Black Mental Health…Social & Cultural Traumas

Image courtesy of Oprah.com

I think unlike any other race, blacks have had to endure excessive amounts of trauma that has lasted centuries and are hardwired into our psyche. These built-in emotional, cultural, spiritual, racial, and mental traumas have shaped our histories, our beliefs, values, and our strengths and weaknesses. When we say that black mental health is a necessity, we mean that we must be mindful of the hurt and trauma that lingers in our minds, bodies, emotions, and psyche. The late Maya Angelou said it best, “I come as one but stand as ten thousand,” because our souls are filled with the pain of the past hurts and continued triggers we still deal with.

Social issues

Social issues faced by the Black communities include mass incarceration, gang violence, poverty and generational poverty, unemployment and opportunities, drugs, single parenting, children born out of wedlock, language barriers, lack of resources, education, and sexual education. Additionally, our community struggles with long-held systemic issues that have plagued all our cultures for centuries, not just the American culture. Social issues are difficult to overcome as they present as everyday issues that we deal with; hence, sometimes we may no longer recognize them as issues because they are so ingrained in our minds and lives. For us to overcome social issues, we must want more for ourselves and we must take control of ourselves instead of waiting for someone to give us something because the world does not work that way. For example, I have worked with clients who have not even considered a future for themselves. If we cannot conceive or even dream of a future, we are already lost. We cannot envision a goal, and we cannot dream of actionable steps toward those goals. If we have nothing to look forward to or work toward, then we are just biding our time, wasting time even.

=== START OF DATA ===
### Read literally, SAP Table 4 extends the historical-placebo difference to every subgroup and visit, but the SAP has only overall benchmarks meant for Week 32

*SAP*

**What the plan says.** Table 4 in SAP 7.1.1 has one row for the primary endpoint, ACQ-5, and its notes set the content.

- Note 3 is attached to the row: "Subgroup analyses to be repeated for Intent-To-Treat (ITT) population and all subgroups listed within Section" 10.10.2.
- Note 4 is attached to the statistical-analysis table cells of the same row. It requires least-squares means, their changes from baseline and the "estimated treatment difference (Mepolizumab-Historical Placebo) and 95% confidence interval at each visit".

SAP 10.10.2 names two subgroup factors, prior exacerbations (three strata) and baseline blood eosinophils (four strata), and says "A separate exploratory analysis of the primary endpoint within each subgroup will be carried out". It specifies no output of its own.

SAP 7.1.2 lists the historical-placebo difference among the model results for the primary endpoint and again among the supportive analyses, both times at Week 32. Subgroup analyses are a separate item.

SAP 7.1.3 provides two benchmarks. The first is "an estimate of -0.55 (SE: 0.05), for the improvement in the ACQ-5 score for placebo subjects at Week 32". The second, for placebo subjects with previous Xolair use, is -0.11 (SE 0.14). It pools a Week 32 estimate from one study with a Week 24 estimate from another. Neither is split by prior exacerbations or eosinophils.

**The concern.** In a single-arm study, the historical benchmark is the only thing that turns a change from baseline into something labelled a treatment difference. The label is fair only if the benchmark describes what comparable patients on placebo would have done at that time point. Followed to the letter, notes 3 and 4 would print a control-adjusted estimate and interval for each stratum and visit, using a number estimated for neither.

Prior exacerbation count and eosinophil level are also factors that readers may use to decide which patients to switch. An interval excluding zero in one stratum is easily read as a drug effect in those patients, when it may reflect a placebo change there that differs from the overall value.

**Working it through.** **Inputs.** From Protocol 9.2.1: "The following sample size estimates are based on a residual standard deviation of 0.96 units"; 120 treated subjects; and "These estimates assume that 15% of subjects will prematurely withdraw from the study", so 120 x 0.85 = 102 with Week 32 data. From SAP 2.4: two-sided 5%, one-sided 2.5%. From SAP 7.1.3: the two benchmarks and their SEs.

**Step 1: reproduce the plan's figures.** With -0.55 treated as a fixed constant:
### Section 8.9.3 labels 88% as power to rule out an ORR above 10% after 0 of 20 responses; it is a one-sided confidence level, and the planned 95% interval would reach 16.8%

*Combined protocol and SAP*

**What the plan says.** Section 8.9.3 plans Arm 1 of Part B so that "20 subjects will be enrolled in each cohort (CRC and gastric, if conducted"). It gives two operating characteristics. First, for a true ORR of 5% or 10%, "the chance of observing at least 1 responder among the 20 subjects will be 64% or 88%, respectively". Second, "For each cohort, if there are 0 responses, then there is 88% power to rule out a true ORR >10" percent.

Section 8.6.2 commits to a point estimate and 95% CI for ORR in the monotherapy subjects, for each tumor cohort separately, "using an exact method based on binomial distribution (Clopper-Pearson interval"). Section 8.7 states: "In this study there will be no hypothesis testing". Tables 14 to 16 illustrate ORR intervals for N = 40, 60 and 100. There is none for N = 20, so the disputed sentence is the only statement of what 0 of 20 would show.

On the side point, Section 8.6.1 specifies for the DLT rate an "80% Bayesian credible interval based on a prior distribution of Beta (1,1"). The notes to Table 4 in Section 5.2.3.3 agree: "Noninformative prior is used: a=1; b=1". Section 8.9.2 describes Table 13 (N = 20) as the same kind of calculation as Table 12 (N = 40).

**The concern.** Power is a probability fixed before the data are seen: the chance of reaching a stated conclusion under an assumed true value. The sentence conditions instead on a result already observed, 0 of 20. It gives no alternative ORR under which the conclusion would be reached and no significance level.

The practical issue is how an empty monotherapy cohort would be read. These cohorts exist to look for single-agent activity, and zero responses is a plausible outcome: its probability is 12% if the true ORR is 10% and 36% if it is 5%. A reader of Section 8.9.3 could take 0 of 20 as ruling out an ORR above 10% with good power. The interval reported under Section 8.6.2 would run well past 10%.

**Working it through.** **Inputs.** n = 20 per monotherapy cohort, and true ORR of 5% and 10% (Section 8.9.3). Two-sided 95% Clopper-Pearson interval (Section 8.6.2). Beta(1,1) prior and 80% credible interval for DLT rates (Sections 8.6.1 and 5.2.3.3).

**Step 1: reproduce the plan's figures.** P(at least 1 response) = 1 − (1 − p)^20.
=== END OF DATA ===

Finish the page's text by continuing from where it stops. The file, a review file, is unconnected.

I think that generational poverty sums up most, if not all, all the issues that we face as a Black community. Generational poverty includes low-to-no income, lack of resources, lack of educational opportunities, and is passed down to us by our parents. And if no generation can dream big or challenge themselves to do better than their parents, then the cycle is passed down. I am no different from any member of my community as I was born into a poor family where education and resources was scarce. But I promised myself by the time I got to high school, I would have a way out because I did not want this for myself. When I was born, it was given to me through circumstances, but I am intentional in changing my own circumstances and that of my children.

Cultural issue

Black culture is suffering. It is hemorrhaging terribly. I think a good amount of us understand the consequences of slavery in our societies. However, I am unsure that we understand the consequences of the continued scarcity mindset we have developed. In some ways, it’s like we have lowered our standards for what is acceptable in our culture. Our culture should represent the best of us. Our food, our music, our fashion, our hair, our history, our accomplishments, and everything that makes us proud to be Black are deeply ingrained in us. But sometimes, we are blind to the issues from these things that threaten to overwhelm us. Our diets are not always healthy; we do not want to exercise because it will mess up our hair; some of our music is total garbage and we feed our minds with this; we want to build healthy families for our children, but we are not doing anything to become these kinds of families, and so on and so forth. We jeopardize our health to perpetuate things that do not necessarily do us any good.